Sunday, January 31, 2010

Nothing like eating your words... one day later.

This weekend, the local model railroad design crowd hosted the "Layout Design and Operations Meet" for something like the tenth year running. They even managed to sell out the usual venue at the Santa Clara Depot; the 130 attendees forced them to move it to a local hotel to have enough room. Like other years, Saturday was filled with talks and presentations, and on Sunday, attendees were invited to participate in operations on local model railroads.

I got my chance to visit Ed Merrin's Northwestern Pacific layout. This was a big deal for me; his last layout really inspired me when I saw it in 2000. I loved its small size (a bit less than a two car garage), great implementation of a double-deck layout, and lots of places for switching. Ed's current layout has a similar theme and shape; it's a bit larger than my layout, but it's again got a nice mix of heavy switching and nice rural scenes.

When I list the things I did well on my model railroad, I always point out that I chose not to have an explicit yard on the layout, but instead filled the space with industries that would make life fun for the switching crews. Yards are fun because they provide a full operating session's work for the yardmaster switching boxcars, because they're focal points as crews start and stop trains in the yard, and because they're good for showing off engines and freight cars.

On the bad side, yards take at least the space of one or two towns. In my specific case, no model yard would ever look like the huge mainline yards of San Jose and Santa Clara, so I didn't think they were worth building. Instead, the trains start in staging, come "on-stage" to do their switching, take their bows, then go back off to staging. It's seemed like a great solution for small layouts.

Ed's layout is the opposite. His three major towns - Petaluma, Santa Rosa, and Willits - were reproduced from the original track plans, and each one supports a small but decent yard. Each has a yardmaster who's responsible for sorting cars, keeping the town under control, and working with the trains coming through. Scattered through each town are several smaller industries for switching. In some ways, his layout is the opposite of mine; rather than build large industries, the yards really are the large industries, handling lots of freight cars as they get changed between trains or sent off to local industries or nearby towns, with the nearby industries helping give the yard a reason to live. Sometimes, those industries are off-layout as cars get sent "off-stage" towards their ultimate destinations - Los Angeles, Oakland, New York. Because each car gets handled by one or more yards, and because each hand-off requires the yardmaster and engineer working together, the process requires the crews to work together, and keeps everyone quite busy and having fun with the operations game. [Photo: John Sing and Rick Lopez manage the yards at Willits and Petaluma.]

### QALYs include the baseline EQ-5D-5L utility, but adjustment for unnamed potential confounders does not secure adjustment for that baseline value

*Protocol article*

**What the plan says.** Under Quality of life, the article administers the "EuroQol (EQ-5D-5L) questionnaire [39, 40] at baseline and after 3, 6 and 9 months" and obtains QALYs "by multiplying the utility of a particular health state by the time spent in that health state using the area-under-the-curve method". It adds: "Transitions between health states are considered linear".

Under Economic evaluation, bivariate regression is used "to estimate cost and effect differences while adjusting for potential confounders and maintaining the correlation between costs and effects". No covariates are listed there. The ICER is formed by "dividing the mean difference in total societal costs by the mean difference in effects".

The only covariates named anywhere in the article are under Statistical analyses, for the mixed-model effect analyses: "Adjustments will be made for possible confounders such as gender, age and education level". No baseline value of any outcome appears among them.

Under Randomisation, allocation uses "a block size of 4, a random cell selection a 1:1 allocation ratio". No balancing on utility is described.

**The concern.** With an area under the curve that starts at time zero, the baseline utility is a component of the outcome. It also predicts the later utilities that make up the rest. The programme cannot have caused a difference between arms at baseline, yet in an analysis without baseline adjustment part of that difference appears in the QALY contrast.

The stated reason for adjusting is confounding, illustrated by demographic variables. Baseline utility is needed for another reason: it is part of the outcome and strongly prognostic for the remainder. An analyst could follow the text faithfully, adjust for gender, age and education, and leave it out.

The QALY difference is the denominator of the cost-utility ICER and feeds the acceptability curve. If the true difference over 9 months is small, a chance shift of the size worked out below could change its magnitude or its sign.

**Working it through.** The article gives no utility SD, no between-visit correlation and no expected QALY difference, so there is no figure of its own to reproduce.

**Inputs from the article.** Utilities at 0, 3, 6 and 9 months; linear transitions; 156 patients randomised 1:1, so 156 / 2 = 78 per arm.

So, yards aren't as bad as I thought. Yards can be small enough to be realistic, and can generate enough traffic to be an interesting part of a layout. I'm not sure I'd change my current layout to add a yard, but I'll be more cautious about declaring "no yards" on my next layout!

Could you live without a yard on your model railroad?

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